Emmanuel by Paul Sutton

It was the Cambridge college my school favoured –
so I applied to Oxford, that hard December, 1981 –
my face like the plague, the college his other name.
I’ve never written of faith before – how on earth to –
it seems impossible, though I love the cold stone,
bleakness, Ely or Salisbury in a gale, battered and
light inside. So I’m sad I didn’t live early enough
to have it, but I couldn’t pretend now, that would
be betrayal – of what I don’t know. Any child then
could go to church and not believe a thing – I sang
as a choirboy, bored or enchanted, sometimes afraid.
But I’m proud of English Christianity (though not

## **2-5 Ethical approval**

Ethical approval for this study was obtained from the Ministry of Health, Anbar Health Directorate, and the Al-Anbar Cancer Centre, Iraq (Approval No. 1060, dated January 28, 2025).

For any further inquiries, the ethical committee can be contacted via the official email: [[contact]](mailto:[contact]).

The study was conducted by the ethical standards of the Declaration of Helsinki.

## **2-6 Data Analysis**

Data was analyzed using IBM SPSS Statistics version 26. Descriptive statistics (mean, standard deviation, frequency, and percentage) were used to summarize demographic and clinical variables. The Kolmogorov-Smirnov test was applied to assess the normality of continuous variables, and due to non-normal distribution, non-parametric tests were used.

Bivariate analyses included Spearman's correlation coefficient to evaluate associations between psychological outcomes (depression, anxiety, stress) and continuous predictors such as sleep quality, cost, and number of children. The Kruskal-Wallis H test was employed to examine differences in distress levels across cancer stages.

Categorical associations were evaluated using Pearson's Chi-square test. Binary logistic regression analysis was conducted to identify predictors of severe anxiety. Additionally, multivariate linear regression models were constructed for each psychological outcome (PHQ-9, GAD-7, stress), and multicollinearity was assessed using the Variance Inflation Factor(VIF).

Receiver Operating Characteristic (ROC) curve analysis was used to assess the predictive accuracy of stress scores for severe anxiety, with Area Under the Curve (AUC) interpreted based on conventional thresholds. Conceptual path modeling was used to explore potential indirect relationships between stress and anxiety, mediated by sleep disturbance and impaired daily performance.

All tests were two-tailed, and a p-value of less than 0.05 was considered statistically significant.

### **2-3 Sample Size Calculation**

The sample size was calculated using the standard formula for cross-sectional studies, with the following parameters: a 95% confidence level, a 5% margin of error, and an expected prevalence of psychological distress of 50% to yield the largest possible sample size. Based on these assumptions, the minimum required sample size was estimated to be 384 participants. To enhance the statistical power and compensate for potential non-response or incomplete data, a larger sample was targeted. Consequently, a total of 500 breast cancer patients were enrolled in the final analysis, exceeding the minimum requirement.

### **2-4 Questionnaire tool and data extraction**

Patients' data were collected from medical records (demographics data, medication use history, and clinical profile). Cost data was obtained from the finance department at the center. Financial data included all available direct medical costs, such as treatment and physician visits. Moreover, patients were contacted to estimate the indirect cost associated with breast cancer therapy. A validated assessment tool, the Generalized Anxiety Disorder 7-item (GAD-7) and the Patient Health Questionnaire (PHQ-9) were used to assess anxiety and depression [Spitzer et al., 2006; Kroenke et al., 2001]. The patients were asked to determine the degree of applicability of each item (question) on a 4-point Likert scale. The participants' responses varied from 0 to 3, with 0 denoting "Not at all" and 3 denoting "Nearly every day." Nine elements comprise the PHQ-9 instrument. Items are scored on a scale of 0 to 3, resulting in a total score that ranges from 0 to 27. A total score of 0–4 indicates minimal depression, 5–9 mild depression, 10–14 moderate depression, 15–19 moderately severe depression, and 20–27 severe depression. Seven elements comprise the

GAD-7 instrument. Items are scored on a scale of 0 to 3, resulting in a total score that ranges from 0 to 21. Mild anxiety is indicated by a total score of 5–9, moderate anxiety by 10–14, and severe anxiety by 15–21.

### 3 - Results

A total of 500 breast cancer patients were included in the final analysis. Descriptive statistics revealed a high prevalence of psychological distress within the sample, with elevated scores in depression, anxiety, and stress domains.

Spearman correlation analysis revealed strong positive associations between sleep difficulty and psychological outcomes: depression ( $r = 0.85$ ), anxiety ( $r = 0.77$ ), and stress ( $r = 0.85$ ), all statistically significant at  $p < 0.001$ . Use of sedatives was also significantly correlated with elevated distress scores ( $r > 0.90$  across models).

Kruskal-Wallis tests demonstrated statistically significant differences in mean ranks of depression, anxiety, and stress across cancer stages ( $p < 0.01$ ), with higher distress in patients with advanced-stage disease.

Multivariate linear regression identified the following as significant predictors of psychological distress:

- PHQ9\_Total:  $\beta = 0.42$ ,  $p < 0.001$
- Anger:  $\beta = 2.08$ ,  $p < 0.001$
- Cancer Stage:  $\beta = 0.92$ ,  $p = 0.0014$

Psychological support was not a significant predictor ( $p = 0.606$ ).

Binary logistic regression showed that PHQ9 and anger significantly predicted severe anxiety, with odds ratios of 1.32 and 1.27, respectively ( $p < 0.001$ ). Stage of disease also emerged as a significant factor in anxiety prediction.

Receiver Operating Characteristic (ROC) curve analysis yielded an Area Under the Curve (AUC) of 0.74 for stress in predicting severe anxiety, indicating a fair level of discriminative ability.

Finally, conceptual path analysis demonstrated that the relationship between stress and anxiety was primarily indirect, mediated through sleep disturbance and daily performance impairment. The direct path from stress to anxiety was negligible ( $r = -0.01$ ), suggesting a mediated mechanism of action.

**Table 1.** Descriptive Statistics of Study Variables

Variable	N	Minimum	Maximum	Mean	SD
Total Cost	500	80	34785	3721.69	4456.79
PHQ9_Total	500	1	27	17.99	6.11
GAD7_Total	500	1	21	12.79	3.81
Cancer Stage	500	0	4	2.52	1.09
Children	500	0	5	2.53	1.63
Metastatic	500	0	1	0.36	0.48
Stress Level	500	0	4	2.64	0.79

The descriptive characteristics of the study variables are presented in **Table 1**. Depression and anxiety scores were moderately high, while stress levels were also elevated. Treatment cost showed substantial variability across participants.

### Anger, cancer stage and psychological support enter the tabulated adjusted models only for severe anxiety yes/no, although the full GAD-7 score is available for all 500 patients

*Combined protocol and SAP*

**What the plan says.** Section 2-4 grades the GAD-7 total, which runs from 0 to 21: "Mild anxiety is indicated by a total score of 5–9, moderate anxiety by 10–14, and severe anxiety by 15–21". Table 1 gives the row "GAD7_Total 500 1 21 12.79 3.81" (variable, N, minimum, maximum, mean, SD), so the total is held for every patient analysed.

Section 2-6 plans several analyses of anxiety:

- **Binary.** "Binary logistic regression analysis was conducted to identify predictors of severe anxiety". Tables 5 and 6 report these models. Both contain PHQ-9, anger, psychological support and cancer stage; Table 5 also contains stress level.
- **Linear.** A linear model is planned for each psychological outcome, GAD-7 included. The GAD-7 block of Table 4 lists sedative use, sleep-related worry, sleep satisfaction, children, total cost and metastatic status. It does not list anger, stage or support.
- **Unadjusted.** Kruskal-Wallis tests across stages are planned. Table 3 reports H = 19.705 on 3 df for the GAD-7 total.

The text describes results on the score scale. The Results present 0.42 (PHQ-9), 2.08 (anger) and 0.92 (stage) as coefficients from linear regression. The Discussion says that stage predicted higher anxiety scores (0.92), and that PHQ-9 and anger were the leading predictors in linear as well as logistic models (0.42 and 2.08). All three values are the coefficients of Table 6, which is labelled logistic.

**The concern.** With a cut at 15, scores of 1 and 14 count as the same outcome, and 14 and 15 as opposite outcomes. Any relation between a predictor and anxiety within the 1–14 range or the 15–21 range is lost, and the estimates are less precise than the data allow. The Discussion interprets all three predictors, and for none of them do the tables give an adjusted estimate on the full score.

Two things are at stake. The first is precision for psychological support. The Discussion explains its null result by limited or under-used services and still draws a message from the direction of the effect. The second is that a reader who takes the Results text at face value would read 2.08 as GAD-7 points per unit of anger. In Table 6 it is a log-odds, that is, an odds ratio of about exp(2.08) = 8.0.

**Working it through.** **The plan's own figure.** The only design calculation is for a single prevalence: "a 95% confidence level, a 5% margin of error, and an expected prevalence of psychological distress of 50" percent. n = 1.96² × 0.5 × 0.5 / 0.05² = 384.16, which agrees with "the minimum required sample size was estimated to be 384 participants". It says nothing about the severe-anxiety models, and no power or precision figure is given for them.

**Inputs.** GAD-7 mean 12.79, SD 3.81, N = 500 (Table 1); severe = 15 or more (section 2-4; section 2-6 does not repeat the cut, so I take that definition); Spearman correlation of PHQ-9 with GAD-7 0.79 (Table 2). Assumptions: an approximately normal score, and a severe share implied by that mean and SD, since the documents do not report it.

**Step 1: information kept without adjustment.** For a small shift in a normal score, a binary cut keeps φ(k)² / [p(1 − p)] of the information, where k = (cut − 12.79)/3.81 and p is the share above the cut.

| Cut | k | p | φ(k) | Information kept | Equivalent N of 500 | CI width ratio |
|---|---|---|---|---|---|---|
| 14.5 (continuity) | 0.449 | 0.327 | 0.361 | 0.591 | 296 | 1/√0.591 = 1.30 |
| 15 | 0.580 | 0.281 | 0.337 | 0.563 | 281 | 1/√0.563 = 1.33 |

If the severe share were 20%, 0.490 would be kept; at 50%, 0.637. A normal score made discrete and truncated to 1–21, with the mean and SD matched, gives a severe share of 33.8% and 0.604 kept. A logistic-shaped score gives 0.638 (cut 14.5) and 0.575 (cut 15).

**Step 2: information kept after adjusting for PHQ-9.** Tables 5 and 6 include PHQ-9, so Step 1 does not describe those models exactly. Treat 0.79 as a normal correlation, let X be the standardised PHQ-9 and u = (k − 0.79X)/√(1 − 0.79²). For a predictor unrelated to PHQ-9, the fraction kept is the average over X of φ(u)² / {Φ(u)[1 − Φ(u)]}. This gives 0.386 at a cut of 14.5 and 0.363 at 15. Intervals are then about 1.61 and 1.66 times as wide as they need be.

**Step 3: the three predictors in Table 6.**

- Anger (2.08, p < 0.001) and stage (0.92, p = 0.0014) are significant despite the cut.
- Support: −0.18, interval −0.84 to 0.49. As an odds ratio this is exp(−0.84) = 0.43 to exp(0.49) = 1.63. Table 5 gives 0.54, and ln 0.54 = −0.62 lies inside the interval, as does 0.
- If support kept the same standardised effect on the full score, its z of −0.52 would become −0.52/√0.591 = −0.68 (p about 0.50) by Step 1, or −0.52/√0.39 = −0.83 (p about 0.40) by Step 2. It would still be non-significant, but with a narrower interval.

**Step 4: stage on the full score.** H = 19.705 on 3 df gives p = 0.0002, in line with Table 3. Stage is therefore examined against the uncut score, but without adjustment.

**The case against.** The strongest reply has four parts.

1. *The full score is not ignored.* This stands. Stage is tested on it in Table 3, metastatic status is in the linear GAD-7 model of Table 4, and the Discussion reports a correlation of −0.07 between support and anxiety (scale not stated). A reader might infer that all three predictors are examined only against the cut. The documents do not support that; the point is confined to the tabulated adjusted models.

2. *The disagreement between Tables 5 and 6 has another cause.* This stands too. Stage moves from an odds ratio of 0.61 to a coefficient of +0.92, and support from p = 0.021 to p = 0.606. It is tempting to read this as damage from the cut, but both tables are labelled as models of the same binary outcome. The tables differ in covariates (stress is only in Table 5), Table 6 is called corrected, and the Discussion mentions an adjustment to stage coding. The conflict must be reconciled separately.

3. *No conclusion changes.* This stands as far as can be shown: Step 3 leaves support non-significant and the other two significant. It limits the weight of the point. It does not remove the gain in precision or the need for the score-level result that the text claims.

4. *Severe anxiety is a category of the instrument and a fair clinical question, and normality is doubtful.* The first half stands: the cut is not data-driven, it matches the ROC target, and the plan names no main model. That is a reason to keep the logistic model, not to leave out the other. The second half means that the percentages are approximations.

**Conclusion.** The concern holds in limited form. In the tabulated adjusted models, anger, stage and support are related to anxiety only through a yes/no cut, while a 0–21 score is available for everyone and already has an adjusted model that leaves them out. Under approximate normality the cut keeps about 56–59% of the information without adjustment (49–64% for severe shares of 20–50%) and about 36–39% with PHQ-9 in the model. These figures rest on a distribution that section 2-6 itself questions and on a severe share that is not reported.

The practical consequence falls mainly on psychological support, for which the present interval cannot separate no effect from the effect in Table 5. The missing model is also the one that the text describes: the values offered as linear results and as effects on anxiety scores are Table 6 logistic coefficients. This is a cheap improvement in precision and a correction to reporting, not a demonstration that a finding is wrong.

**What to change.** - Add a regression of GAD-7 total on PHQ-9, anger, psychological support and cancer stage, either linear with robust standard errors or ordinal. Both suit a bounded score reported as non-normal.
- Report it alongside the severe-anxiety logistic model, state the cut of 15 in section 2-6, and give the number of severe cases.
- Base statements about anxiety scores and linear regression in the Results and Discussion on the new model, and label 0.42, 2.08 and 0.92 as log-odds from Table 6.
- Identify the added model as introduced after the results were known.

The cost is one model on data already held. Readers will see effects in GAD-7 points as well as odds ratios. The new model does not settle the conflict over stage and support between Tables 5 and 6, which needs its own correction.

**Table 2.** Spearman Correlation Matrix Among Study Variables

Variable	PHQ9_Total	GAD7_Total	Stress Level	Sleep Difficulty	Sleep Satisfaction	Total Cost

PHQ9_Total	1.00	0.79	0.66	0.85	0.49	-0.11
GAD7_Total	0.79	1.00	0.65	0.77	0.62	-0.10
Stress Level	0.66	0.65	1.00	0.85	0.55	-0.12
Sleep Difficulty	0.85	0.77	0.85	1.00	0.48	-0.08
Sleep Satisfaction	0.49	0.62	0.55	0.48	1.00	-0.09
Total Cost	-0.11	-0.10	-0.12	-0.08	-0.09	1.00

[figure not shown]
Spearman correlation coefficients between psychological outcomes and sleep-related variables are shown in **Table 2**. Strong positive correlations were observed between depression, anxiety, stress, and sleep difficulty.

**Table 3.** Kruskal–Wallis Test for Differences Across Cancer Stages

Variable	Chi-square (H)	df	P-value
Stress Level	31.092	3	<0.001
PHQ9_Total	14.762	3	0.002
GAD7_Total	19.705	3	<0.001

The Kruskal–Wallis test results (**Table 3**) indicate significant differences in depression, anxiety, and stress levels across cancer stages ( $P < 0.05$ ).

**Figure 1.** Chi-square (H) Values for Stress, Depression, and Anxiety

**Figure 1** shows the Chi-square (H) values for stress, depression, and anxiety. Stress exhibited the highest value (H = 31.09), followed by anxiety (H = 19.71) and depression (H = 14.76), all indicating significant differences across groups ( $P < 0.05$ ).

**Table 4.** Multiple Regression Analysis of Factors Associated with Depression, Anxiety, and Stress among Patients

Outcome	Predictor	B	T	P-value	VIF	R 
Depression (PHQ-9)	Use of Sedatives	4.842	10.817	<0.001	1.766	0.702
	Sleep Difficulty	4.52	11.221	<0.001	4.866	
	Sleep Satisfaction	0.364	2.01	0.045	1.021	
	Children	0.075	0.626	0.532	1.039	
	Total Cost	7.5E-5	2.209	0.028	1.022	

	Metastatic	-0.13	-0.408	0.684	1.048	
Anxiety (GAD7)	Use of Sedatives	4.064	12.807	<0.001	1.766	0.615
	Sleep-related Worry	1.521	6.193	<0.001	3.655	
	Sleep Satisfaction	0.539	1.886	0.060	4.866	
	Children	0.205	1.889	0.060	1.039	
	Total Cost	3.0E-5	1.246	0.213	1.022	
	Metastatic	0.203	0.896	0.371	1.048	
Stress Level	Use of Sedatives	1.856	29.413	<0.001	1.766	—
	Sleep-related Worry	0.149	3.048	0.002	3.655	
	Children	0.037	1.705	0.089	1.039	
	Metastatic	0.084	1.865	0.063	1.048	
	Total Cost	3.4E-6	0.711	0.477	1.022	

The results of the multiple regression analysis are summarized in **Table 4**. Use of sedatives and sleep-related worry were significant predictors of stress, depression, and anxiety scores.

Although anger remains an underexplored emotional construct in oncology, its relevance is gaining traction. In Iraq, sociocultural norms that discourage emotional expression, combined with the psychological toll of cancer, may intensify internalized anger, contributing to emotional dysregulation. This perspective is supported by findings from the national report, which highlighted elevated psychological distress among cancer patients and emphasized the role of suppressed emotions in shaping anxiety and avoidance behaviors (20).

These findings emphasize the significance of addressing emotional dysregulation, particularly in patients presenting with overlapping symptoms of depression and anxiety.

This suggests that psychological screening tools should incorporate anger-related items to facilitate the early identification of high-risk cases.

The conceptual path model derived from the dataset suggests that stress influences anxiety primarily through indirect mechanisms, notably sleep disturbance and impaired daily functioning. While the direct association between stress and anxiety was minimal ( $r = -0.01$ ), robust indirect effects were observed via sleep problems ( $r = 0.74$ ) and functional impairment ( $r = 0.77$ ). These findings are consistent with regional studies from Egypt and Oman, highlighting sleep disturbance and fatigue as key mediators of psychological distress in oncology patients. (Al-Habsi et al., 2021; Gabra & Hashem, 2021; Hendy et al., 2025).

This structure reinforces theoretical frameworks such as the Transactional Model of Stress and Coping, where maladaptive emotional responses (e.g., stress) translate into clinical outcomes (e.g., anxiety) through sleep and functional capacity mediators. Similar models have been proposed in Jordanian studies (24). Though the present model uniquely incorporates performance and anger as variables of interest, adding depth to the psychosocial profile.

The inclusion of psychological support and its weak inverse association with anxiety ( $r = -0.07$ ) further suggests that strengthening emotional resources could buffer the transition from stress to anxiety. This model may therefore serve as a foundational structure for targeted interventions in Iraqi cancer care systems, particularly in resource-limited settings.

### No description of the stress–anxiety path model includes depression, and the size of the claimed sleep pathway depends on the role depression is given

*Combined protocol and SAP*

its weaker politicians) the sadness and the decline,
the quiet loss, unoccupied buildings, embarrassing
comparisons with this faith of fanatics. What works,
maybe that’s the point. Oh how heartbreaking from
a tailback to see some old church – I couldn’t bear
to see Salisbury, the spire so pure in any light and
there for any generations, carved in Autumn mist.
To cry in the snow and find no one in The Close,
not a hurrying clergyman straight from Trollope –
back to what was often poverty, but faith I guess.

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